Other OSS Projects
Following is a list of OSS radio systems, and the cost paid by the government for some of them. The costs are apparently available on a National Archives document:
· SSTR-1 HF agent radio set. $450.
· SSTR-3 VHF portable chest radio set (operated at 40 MC). $235.
· SSTR-4 HF radio set, about 100 watts. $290.
· SSTR-5 HF radio set, small. $325.
· SSTR-6 UHF aircraft transceiver, the "Eleanor" of the Joan-Eleanor system. $1913.
· SSTR-7 $250.
· SSTR-8 $295.
· SSTR-9 $350.
· SSTR-10 $240.
· D2-FS $375.
· D3-SF $550.
· SST-111 transmitter. $375.
· SST-112 transmitter. $325.
· SSTC-1 $98.
· SSTC-2 $275.
· SSTC-502 handheld UHF transceiver, the "Joan" of the Joan-Eleanor system.
· SST-101 Press Wireless transmitter. $2669.
· SST-102 crystal calibrator used with SSTR-1. $265.
· SSA-401 telephone tap (inductive).
· SSR-201 aperiodic receiver.
· SSR-204 remotely controlled switch.
· SSR-211 $100.
· SSR-212 $175.
· SSLD-321 three-cornered reflector (for light), and SSLV-322 light-equipped headset, used as a night landing aid or to pinpoint a drop zone.
· SSP-3 battery charger, thermocouple, used with the SSTR-1.
· SSP-8 gasoline engine generator.
· SSP-11 hand-crank generator (a modified GN-58).
During the war, OSS initiated several projects that were handled separately from the 'main-stream' agent radio designs. OSS provided the requirements, and Division 13 of the National Defense Research Committee (NDRC) worked with contractors to implement the ideas.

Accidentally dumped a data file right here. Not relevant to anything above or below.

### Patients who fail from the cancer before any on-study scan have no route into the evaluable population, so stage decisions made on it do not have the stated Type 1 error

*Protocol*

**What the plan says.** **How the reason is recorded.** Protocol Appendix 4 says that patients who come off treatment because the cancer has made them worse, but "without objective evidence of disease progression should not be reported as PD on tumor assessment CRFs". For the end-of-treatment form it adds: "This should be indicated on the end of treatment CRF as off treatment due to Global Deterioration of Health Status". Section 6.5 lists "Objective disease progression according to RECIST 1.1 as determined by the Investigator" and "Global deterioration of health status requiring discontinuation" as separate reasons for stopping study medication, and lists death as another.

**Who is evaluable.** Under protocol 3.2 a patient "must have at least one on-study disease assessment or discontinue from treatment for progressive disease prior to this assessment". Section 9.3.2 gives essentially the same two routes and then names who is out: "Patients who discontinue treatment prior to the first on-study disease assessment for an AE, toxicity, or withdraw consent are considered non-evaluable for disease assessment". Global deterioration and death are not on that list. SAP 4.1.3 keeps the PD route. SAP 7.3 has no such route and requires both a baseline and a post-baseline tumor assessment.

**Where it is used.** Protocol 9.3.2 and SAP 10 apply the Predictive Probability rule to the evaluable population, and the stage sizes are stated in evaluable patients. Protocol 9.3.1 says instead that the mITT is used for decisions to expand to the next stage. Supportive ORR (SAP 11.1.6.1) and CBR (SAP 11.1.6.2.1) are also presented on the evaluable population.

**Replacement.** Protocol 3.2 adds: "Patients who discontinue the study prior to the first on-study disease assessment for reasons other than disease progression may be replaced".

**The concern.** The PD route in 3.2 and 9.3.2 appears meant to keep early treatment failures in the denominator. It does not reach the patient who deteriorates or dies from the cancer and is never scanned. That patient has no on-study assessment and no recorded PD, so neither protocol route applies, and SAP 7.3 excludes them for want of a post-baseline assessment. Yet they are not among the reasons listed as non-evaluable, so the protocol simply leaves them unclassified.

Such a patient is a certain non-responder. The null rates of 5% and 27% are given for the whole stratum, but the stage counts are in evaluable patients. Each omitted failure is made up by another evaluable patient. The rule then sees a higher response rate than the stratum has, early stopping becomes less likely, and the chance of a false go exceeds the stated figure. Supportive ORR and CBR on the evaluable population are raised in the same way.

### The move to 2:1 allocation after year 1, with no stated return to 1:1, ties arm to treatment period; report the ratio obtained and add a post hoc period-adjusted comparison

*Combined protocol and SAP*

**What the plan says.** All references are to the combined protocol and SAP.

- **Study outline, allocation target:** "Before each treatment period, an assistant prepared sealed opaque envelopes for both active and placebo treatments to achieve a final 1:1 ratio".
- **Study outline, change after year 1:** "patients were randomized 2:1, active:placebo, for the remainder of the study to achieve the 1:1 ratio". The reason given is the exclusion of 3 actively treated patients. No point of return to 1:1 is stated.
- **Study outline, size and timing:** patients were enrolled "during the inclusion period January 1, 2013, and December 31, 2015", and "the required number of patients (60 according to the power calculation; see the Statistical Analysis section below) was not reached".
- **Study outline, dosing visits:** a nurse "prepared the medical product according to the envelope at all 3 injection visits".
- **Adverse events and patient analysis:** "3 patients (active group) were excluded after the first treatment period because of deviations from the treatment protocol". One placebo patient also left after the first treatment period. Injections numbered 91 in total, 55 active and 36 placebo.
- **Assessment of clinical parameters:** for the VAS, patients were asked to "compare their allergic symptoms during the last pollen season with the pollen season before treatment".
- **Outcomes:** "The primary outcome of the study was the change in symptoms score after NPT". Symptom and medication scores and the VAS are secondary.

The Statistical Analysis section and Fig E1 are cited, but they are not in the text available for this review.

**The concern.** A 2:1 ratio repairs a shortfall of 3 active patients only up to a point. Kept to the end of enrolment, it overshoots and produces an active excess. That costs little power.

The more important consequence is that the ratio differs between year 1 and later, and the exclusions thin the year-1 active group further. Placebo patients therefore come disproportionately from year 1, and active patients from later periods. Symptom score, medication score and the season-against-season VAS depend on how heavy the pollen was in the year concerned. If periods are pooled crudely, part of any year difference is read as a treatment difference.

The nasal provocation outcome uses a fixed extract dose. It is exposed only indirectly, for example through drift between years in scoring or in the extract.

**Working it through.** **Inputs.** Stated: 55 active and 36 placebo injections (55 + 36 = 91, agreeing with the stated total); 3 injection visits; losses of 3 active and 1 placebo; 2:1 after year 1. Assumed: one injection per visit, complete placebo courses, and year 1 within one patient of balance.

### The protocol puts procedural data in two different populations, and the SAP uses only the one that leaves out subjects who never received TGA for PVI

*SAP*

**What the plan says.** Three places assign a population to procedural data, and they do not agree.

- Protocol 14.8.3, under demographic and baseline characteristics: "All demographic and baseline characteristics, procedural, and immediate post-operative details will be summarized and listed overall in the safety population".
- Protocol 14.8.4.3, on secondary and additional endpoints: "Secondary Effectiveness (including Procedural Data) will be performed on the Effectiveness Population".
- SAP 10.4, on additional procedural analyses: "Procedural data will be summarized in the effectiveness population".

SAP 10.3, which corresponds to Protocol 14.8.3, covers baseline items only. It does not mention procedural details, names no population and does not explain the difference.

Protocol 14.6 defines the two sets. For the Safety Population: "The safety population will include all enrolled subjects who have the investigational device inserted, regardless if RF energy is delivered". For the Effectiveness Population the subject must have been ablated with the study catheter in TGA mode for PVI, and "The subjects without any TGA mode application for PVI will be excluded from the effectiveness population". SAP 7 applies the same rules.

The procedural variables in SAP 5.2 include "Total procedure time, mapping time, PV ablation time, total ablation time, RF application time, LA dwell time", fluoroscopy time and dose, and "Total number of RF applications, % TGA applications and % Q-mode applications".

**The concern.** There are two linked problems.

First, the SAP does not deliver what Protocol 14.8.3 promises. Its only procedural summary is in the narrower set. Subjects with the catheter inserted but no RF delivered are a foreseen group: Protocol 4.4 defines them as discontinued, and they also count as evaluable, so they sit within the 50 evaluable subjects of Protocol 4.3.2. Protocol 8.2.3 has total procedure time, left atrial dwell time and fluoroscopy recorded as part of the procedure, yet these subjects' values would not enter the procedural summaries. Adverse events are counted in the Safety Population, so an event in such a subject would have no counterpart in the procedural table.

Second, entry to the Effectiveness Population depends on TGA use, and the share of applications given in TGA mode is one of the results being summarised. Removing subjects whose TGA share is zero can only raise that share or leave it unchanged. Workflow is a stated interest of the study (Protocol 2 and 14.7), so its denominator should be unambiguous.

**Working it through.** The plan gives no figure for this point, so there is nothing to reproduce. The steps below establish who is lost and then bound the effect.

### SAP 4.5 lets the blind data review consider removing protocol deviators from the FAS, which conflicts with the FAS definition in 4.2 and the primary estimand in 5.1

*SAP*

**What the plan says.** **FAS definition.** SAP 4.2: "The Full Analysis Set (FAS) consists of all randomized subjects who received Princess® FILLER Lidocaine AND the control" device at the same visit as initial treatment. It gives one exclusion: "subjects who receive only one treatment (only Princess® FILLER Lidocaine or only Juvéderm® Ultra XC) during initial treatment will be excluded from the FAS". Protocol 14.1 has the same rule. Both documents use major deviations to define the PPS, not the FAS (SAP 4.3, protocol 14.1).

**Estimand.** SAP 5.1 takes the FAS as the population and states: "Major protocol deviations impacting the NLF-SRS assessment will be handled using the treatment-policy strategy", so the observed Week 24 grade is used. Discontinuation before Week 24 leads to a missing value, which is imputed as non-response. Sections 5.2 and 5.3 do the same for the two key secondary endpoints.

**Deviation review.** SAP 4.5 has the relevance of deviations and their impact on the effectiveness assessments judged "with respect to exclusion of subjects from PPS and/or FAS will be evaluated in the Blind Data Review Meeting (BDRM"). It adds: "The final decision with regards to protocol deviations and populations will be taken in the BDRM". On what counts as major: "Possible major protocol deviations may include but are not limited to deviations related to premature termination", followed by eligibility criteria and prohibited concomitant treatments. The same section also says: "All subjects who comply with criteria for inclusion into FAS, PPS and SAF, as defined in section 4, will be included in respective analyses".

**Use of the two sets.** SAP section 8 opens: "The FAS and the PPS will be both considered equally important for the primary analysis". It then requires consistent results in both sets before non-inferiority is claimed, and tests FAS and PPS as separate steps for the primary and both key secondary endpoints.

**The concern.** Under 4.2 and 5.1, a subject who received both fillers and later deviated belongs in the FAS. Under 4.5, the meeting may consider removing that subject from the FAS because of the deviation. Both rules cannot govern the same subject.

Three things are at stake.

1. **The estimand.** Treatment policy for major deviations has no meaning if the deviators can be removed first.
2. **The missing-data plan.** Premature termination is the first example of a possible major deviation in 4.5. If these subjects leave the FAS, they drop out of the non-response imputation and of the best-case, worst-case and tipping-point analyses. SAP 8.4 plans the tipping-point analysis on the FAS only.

In 1942, OSS indicated a requirement for a small radio receiver which, when it received the correct signal, would detonate an explosive. One plan, which was never implemented, was to secretly place many of the receivers around occupied Europe, and they would all be detonated simultaneously by large Allied transmitters. For this plan, the receiver would respond to a signal at 113 KC from a distance of at least 500 miles. Known as the Mitchell Device, it was a 6X9X4-inch metal box, and included a plastic-explosive booby trap so that it could not be disturbed once it was armed.
Another version was to be triggered by an overhead aircraft transmitter using a signal at about 90 MC. Known as the VanVoorhis Device, agents would place the receivers at future bombing targets. The intention was that bombers could "light up" their targets as they approached at night. This project was supervised by Division 13, and the contractor was Galvin Manufacturing Co. with assistance from Bell Telephone Laboratories. The Signal Corps had been kept informed of the project, and they assigned a nomenclature of "Radio Receiver R-37 ()CR". An early version was based on radio-controlled model airplane circuits, and used a QF-6 gas-filled triode as the detector. The QF-6 was found to be unsatisfactory at 90 MC, so the unit was redesigned to use a 957 super-regenerative detector, and a 1S5 audio detector and amplifier. After successful testing in April 1944, the OSS placed an order for 1000 units with the Howard Radio Company in Chicago.
A third version was developed, which was intended to be triggered by a ground-based HF transmitter operating in the 3-8 MC range. It was a 5-tube superhet design, and designated "SSR-204".
Another pair of devices, known as an IFL and IFT B-12, were developed as very short-range (up to 125 yards) signaling devices. The IFL was a beacon transmitter operating from 40 to 60 KC through a small loop antenna; and the IFT was a transceiver on the same frequency. The IFL was attached to air-dropped packages, and the IFT was used by personnel in the same drop to locate the supplies, and each other.